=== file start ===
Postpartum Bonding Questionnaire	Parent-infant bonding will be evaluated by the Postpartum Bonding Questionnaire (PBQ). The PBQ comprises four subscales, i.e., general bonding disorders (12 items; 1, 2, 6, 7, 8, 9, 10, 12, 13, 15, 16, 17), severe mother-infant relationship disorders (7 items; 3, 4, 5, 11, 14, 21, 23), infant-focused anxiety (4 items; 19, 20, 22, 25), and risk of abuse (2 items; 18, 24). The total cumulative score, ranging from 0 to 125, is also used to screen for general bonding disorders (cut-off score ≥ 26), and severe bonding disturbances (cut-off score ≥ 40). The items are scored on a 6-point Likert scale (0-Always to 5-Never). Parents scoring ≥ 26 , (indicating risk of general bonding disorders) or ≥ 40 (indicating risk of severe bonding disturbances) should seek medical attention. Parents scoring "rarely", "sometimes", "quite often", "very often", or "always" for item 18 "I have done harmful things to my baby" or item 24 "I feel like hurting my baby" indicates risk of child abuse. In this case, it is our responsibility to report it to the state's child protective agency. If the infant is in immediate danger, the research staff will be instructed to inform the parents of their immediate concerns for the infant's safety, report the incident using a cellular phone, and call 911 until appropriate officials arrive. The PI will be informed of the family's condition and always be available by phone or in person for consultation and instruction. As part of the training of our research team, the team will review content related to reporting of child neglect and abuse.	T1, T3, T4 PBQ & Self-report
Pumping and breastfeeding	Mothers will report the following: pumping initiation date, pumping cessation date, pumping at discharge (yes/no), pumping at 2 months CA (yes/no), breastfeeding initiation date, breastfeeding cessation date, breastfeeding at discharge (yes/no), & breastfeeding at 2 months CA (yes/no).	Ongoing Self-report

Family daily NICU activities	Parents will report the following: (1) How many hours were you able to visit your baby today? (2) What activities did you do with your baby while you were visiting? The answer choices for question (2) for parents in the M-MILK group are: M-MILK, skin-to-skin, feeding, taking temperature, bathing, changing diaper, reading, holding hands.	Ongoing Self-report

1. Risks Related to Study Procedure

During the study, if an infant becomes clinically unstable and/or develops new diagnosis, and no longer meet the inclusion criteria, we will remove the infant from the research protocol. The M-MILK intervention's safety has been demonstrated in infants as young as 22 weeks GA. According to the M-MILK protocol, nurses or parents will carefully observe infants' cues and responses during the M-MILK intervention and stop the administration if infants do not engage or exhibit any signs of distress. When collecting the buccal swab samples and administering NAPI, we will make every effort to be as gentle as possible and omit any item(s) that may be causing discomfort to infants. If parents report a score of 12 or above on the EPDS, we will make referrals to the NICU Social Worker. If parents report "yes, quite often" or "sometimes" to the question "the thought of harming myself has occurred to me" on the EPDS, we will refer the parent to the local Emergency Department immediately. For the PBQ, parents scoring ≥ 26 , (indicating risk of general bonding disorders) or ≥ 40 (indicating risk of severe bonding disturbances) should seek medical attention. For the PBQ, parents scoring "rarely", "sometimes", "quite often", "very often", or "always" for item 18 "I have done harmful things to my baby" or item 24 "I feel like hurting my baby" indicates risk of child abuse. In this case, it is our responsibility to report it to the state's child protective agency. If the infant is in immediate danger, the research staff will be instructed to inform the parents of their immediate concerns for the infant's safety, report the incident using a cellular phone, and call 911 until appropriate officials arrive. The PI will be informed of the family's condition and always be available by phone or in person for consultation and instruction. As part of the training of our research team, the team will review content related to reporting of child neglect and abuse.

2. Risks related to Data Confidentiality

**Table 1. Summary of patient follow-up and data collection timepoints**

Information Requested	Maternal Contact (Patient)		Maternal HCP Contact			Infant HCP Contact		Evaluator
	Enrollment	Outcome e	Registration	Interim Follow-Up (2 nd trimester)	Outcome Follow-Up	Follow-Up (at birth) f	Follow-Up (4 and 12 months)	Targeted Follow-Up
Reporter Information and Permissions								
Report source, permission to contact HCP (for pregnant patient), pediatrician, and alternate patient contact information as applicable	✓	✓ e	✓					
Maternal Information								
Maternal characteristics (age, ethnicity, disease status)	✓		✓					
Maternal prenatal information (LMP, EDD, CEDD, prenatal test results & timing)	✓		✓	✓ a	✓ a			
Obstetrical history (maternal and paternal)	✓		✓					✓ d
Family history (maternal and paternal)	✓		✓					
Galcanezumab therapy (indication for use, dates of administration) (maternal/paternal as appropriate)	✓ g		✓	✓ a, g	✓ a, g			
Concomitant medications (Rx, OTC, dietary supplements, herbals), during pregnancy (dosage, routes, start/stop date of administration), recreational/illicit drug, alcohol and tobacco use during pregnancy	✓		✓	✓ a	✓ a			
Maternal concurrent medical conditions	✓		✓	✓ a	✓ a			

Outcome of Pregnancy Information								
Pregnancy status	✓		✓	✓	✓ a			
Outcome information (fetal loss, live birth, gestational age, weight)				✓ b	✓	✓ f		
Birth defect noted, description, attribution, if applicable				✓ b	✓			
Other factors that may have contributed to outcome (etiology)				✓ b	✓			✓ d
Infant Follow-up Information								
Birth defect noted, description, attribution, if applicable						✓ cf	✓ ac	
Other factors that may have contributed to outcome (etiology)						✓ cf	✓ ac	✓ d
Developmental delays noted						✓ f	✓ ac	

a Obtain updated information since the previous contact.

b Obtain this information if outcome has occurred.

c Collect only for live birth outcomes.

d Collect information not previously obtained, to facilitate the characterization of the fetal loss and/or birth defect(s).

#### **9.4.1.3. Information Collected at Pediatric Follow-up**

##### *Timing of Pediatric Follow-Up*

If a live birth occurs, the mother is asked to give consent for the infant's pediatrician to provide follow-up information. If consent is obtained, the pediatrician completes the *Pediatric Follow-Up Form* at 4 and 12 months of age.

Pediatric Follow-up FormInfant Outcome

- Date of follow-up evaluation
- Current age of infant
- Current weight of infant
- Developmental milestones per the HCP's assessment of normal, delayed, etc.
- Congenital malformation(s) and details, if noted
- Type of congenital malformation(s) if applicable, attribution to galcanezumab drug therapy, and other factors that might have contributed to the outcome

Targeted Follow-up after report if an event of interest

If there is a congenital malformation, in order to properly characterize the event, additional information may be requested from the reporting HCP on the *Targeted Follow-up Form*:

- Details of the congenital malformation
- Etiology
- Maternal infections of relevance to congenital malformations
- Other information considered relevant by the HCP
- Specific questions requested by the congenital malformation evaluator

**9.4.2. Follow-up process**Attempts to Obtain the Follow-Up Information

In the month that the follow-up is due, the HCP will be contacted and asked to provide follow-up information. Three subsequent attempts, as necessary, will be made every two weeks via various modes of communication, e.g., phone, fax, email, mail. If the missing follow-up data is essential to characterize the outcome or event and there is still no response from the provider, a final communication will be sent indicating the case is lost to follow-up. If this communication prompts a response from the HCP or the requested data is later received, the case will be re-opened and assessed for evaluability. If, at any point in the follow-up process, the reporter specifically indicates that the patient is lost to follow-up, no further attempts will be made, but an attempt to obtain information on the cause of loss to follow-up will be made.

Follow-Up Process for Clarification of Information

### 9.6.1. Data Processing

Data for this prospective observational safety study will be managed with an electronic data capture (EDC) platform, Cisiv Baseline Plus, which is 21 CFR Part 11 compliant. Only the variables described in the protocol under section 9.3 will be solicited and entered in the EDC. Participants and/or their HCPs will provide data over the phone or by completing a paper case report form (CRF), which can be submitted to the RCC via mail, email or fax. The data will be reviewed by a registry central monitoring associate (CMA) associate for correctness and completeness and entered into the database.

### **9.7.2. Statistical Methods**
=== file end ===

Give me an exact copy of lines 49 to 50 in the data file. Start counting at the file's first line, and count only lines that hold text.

- Specific questions requested by the congenital malformation evaluator

**9.4.2. Follow-up process**Attempts to Obtain the Follow-Up Information